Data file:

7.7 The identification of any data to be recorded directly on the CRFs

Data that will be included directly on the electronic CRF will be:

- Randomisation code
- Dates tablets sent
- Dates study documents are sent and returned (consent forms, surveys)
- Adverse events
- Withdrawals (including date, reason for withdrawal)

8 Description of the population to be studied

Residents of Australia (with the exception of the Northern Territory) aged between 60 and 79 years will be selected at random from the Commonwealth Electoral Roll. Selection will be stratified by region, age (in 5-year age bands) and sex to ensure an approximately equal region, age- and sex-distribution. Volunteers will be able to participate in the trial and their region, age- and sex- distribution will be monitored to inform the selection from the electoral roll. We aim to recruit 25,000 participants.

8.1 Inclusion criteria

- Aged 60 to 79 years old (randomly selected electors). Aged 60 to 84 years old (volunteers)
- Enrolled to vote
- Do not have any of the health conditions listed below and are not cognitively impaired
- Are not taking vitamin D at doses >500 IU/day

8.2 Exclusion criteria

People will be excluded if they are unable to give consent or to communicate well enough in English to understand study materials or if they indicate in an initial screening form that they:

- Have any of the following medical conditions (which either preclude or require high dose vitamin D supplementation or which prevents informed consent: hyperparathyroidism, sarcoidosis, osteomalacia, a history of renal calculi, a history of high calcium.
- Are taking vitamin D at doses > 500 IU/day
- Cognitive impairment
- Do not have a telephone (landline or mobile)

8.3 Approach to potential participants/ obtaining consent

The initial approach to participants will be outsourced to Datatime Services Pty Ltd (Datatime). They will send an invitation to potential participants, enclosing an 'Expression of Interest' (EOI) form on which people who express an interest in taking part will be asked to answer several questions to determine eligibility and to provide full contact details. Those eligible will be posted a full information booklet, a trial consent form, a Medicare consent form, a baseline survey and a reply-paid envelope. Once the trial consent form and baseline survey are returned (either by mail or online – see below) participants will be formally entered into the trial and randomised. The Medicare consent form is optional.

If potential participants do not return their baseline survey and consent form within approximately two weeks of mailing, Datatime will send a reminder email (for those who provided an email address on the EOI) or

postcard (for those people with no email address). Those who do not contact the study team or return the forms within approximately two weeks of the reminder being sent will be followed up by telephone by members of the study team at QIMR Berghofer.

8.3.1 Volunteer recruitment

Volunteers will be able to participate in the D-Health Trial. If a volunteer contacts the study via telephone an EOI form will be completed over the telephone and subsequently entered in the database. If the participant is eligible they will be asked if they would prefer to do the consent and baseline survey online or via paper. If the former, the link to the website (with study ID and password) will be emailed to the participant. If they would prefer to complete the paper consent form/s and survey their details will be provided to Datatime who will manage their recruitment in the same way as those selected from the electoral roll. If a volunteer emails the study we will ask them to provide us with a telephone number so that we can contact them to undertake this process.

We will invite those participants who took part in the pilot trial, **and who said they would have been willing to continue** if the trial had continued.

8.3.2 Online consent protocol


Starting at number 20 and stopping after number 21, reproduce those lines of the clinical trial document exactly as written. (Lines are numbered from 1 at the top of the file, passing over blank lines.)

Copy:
- Do not have a telephone (landline or mobile)

8.3 Approach to potential participants/ obtaining consent